Yewno is a new search engine that claims to mimic the workings of the human brain. In contrast to traditional tools, such as Google, Yahoo, or Bing, which are based on keyword search, Yewno is able to extract meaning from a great number of scholarly publications in the form of concepts. It enables searching for ideas rather than specific expressions. The platform uses a combination of full-text analysis, computational semantics, neural networks, and machine learning algorithms to visualize information, uncovering relationships between different sources.
The platform explores connections between various pieces of information and displays them graphically. Two panels are shown: a graph or concept map on the left-hand side and a context bar on the right-hand side. Users can search for concepts they are interested in and then connect relevant ideas by clicking on them.
After each search, a new graph showing orange and blue nodes appears. The orange nodes represent the main concepts and are centrally placed within the concept map, whereas the blue nodes show ideas that are related to the central concepts. Double clicking on the blue nodes adds specific ideas to the user’s map and discloses further connections. In addition, users can directly access content sources from the relevant nodes.
Yewno for Education
The first product in the series of Yewno research tools—Yewno for Education—was launched in June this year and is currently being tested in the Beta phase. This new service for scholars and students is being tested by academic libraries at several prestigious institutions including Stanford University, Harvard, the University of California-Berkeley, and the Massachusetts Institute of Technology (MIT).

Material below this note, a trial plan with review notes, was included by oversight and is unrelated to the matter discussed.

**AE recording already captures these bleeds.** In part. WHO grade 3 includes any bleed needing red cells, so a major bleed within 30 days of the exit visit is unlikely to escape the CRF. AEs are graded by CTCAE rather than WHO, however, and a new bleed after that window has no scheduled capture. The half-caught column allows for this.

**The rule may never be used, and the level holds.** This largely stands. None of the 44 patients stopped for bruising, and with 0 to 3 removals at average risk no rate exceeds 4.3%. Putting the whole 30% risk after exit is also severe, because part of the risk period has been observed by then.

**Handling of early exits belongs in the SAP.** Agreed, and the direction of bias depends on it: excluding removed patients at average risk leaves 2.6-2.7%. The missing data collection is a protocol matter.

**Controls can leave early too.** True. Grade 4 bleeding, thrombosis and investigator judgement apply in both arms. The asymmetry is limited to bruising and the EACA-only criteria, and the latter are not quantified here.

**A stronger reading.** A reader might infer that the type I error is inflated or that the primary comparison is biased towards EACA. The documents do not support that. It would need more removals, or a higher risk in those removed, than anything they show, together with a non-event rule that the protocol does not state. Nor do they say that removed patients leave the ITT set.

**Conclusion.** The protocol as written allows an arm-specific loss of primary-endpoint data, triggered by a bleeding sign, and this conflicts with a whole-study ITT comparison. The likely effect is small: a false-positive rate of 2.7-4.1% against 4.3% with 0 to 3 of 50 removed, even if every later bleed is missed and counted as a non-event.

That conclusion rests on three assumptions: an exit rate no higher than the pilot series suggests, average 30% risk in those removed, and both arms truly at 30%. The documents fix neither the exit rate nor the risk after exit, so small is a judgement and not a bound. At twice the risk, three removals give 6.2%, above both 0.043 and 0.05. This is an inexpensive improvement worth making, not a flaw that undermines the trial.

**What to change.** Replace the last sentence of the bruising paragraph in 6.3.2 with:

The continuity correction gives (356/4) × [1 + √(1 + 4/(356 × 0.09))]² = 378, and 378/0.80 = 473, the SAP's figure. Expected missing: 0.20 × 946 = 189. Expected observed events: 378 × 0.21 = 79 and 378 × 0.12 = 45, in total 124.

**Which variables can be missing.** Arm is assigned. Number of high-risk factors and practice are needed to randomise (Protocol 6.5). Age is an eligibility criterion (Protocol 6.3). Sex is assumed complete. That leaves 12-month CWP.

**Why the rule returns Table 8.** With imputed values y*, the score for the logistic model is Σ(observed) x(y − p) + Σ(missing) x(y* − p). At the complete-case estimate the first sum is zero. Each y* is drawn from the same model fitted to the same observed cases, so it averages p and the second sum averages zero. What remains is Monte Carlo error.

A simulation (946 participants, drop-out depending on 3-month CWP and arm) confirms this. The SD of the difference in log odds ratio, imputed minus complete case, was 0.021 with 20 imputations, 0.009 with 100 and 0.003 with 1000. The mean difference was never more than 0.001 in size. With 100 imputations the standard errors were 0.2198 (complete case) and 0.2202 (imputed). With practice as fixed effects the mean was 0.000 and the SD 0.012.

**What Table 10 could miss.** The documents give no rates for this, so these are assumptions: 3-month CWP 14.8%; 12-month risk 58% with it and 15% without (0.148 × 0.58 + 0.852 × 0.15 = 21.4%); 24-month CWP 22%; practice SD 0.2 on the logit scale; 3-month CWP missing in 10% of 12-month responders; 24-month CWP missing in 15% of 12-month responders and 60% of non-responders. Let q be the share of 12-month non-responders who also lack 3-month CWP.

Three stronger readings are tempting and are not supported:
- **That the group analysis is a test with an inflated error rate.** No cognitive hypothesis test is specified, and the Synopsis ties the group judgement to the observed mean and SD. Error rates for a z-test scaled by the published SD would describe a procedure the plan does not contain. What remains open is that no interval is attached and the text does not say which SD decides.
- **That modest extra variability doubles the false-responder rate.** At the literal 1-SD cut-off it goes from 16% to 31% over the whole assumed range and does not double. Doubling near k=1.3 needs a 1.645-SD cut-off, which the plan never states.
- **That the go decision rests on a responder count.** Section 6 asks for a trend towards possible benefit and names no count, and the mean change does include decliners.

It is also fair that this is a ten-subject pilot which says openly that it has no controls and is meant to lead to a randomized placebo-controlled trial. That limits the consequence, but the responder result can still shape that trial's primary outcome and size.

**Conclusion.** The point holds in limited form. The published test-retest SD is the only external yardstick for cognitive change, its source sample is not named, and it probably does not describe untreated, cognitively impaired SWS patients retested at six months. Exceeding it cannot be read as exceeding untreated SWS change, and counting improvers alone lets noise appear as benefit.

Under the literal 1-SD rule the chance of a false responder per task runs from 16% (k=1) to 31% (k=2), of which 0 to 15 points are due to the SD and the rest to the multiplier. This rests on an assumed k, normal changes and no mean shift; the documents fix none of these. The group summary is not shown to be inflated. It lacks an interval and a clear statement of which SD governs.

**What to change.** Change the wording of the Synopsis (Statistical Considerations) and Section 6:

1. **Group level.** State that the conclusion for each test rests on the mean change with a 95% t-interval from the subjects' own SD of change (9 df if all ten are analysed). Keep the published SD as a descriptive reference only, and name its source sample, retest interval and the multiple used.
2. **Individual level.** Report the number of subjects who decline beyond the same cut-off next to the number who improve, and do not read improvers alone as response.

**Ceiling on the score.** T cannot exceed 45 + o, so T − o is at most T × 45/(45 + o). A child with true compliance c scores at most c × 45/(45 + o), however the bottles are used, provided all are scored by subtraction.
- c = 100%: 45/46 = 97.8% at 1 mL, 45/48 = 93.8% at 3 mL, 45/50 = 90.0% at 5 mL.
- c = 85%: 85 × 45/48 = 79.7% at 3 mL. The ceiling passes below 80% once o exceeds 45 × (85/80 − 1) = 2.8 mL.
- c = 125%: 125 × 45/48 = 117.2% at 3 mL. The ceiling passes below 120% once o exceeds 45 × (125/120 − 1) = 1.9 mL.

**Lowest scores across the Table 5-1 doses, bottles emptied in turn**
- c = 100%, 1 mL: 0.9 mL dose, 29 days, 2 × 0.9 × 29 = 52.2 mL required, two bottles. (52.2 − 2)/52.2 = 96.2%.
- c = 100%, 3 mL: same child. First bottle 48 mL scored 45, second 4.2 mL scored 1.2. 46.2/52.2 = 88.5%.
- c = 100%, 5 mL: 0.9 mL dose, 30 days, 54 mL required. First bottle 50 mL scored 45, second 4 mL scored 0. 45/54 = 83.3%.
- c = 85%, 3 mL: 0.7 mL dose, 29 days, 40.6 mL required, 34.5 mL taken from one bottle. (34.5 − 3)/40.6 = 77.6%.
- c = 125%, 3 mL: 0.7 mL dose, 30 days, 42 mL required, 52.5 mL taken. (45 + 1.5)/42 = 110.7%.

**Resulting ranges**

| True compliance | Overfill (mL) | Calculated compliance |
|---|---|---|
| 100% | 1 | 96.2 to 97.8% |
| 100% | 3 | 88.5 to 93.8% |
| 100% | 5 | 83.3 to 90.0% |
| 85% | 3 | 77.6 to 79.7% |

The product uses a growing database that already contains millions of scholarly publications including journal articles, books, theses, and other documents from publishers, universities, and government institutions from all over the world. At present, most resources are in English, but new resources are being constantly added. High-quality content published by Springer Nature, Oxford University Press, and others is already “discoverable” in this new way.
A Promising Tool
Some librarians believe that Yewno could play an important role in supporting the development of critical-thinking skills. This might be particularly suitable for students at the beginning of a research project to analyze the landscape surrounding a particular topic. One of the main benefits of the new discovery engine is that it allows researchers to explore information across several disciplines in a simple way. However, users might get lost in all the cross-references, and although the content covered by Yewno already includes many academic publications, there are still some gaps in the system. This emphasizes the fact that technology can support but not replace proper research. Detailed investigations in libraries and archives remain a crucial part of academic work.
Currently, Yewno for Education covers content in different areas, such as medicine and biology, physical sciences, humanities, engineering, social sciences, and others. In the future, the company expects to address other segments including financial services and news.